The United States Marine Corps yesterday fired - or requested resignations of - two Major-Generals found responsible for the successful attack on Bastion this time last year. Despite news outlets saying that this is especially rare, the US military (and particularly the USMC) actually has form here: Officers at field grade and above were often removed from command posts during WW2 and Vietnam if found to have under-performed operationally. In recent years, though perhaps less frequent (I haven't calculated the stats so cannot say), there have been similar removals such as that of Col. Joe Dowdy during the invasion of Iraq, and though under somewhat different circumstances, the very public removal of Gen. Stan McChrystal. Moreover, as has been discussed elsewhere on this site, the US are much more inclined to be open with their censure than we are.
Despite what is widely becoming recognised as a series of operational and military advice failings on both TELIC and HERRICK between 2004-2008, I still cannot think of an example of public censure or overt consequences being applied to any Senior officers in the British military. There is at least one very Senior officer at present whom many of his peers have openly, by name, in print, accused of serious command failings in 2006-2007. But this also extends to a lower level. I remember hearing a first-hand account of an OC on a HERRICK some years ago who consistently made command decisions that needlessly put his blokes at risk, such as would have seen a Platoon Commander fired or removed from post, combined with worryingly idiotic behaviour such as habitually firing his pistol from his vehicle in 200-300m contacts. Initially I was skeptical until I heard this story confirmed not only by another from that unit, but also by a good friend who was in the unit which took over from them. Last I heard, this OC is now a CO. Why do we find it so difficult to identify and get rid of these people?
Traditionally, I believe our arguments for not firing (particularly Senior) officers have been some mish-mash of letting people learn from mistakes; reputational protection; not wanting to damage lower ranks morale; and plain "just not how we do things, old boy!". There may be other reasons, and I may be misconstruing some of these, after all they are hardly published in doctrine or QRs which tend to hold that any soldier or officer making a serious error is held accountable. But these are the various answers I have heard around the houses when the question is occasionally raised conversationally. I would be happy to hear any corrections or additions.
These answers are also obvious bollocks. We are all aware that APC increasingly run a zero defects promotion policy, and some senior Generals have bemoaned the "institutional ordinariness of my kind" that this produces [Lt Gen Sir Grahame Lamb, an essay in British Generals in Blair's Wars]. Furthermore, any pre-2006 pretensions that we had of being more agile, intellectually sharp and capable of change than the US military have firmly been shot down, as Gen Sir Nick Parker stated in this IISS debate: collectively we do not act like an organisation which is primarily concerned about letting leaders learn from mistakes.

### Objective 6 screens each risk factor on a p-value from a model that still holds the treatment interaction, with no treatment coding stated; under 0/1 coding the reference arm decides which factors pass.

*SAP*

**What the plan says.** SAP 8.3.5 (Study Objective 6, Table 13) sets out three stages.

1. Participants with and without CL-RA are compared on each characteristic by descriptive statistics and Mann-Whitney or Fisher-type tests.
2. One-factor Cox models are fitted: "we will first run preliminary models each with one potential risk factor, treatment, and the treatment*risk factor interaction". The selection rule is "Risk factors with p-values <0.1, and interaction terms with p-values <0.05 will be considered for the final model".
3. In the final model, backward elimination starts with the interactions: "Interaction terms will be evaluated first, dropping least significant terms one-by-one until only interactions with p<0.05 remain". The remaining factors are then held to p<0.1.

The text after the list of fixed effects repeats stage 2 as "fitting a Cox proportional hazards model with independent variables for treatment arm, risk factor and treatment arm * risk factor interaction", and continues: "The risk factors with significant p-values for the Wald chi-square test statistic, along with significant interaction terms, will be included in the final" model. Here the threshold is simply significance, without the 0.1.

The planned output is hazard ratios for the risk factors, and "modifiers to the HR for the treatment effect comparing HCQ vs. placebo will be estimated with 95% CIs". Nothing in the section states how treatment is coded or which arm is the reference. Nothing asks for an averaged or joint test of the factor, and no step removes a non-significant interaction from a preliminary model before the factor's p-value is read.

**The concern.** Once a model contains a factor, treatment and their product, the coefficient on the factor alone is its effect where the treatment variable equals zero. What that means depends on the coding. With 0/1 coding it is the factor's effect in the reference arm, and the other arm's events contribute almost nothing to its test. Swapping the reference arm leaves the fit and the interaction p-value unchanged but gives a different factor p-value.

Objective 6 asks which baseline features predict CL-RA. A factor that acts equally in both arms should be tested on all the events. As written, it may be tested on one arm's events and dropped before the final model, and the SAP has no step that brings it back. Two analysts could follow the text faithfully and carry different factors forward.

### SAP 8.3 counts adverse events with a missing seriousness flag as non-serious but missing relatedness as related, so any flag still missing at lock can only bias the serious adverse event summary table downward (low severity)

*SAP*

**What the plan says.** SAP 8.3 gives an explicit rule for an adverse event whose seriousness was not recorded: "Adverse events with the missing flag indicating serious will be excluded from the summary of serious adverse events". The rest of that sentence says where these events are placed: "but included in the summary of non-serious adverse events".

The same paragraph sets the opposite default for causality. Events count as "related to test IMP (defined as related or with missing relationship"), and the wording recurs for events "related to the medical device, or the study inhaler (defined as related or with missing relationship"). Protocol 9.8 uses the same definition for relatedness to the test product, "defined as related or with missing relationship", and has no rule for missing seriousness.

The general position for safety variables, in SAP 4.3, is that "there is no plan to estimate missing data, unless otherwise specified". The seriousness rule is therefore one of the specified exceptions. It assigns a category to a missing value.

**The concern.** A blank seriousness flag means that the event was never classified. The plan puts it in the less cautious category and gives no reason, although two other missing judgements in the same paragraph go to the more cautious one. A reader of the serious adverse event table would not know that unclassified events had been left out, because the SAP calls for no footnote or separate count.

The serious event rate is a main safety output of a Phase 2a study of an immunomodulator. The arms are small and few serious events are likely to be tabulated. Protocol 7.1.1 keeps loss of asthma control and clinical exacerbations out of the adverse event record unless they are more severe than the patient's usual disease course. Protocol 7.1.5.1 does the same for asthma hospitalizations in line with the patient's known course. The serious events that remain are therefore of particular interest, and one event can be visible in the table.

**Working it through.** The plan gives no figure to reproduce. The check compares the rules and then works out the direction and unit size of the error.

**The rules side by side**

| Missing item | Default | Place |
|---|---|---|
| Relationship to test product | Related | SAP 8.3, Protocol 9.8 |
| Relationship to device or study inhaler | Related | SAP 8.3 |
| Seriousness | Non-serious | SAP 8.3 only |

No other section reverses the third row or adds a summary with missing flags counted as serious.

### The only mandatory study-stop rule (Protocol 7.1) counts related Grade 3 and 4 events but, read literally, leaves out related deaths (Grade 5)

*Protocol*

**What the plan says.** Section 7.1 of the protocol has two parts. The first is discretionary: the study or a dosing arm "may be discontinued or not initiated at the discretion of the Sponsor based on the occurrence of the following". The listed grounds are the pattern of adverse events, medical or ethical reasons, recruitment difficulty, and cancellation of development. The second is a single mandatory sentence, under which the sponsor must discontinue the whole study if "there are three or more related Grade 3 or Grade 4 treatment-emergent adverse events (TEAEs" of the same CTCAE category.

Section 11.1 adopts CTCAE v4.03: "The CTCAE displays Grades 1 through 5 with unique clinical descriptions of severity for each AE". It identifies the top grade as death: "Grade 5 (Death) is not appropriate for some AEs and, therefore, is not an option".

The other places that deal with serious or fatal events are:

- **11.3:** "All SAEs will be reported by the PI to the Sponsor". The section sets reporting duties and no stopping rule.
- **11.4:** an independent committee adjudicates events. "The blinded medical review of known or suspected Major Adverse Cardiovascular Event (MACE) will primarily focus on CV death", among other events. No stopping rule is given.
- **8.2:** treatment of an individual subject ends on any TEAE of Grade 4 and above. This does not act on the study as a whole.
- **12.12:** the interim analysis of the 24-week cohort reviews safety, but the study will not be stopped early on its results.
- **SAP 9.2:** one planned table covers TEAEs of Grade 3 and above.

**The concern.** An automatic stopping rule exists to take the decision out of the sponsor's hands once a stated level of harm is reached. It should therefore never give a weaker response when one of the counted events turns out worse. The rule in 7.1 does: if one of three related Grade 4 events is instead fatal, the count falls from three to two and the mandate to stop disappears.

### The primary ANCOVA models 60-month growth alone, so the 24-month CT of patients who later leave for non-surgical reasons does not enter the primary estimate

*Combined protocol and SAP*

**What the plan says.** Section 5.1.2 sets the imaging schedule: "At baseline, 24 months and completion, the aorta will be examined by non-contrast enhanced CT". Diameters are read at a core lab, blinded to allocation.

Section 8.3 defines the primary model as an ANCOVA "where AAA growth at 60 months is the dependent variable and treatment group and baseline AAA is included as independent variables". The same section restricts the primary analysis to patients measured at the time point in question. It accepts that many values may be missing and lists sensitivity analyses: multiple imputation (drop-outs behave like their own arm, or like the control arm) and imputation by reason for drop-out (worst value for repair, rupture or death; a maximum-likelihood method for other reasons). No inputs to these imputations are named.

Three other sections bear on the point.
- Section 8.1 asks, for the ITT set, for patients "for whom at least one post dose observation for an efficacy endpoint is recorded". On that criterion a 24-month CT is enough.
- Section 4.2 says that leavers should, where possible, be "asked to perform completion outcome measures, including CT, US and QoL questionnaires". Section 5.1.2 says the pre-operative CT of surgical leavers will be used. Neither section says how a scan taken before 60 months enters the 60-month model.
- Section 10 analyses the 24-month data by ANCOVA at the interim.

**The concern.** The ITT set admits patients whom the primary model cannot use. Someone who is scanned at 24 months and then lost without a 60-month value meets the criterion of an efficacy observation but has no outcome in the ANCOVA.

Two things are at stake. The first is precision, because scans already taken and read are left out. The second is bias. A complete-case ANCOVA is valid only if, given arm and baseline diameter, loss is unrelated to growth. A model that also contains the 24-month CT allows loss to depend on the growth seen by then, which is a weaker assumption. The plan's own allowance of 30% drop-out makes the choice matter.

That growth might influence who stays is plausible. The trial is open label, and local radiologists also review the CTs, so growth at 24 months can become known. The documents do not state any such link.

Reputational protection is a curious argument: in the same Lamb essay quoted above, he cites two key elements of Generalship being character - which he defines as living up to the responsibility of command - and competence which is self-explanatory. To my mind, the reputation of the USMC is better served by them collectively admitting fault, holding those who claim overall responsibility actually responsible (as opposed to firing the guard commander), holding them to a basic standard of competence expected of any junior soldier, and those people being willing to take it on the chin. The inverse, where mistakes are clearly made but nobody is ever seen to be accountable, is unfortunately where the British Army seems to be. I would suggest it does not enhance our reputation.
Accordingly, the idea that this preserves the morale of lower ranks is palpable rubbish. Junior soldiers and officers are often held to account for misdemeanors, and it is rarely anything other than public given the comparative size and rumour capacity of Battalion-sized units. They understand the concept, and consider it bastard unfair if more senior people do not get treated the same way. In a direct comparison to this case, soldiers found asleep on stag in Afghanistan can, should, and have been immediately removed from post, tried and sent to Colchester. Treating officers by the same standards does more than just satisfy the passing bloodlust of the arena spectators: it is a demonstrable commitment by the Army that our V&S of Integrity and Professionalism are more than just words. Most of all, it demonstrates that the Army tries to be fair, regardless of rank. Any officer in this Army who genuinely thinks that the majority of soldiers would suffer a morale hit by seeing senior officers held accountable for their actions should be removed from post on the grounds of mental incapability and delusion.
Finally, clearly it is "just not how we do things", but despite eternal debates such as the Up/In/Down/Out question, how we have done things before is not necessarily the best guide to how we should do things in future. If you disagree, feel free to draw a musket, red coat and rough-spun blanket the next time you deploy. So my two questions are simple:
Why don't we remove more Officers from post?
Is it about time we started?
I agree, shame you couldn't swear more often, get rid of the FLUB,s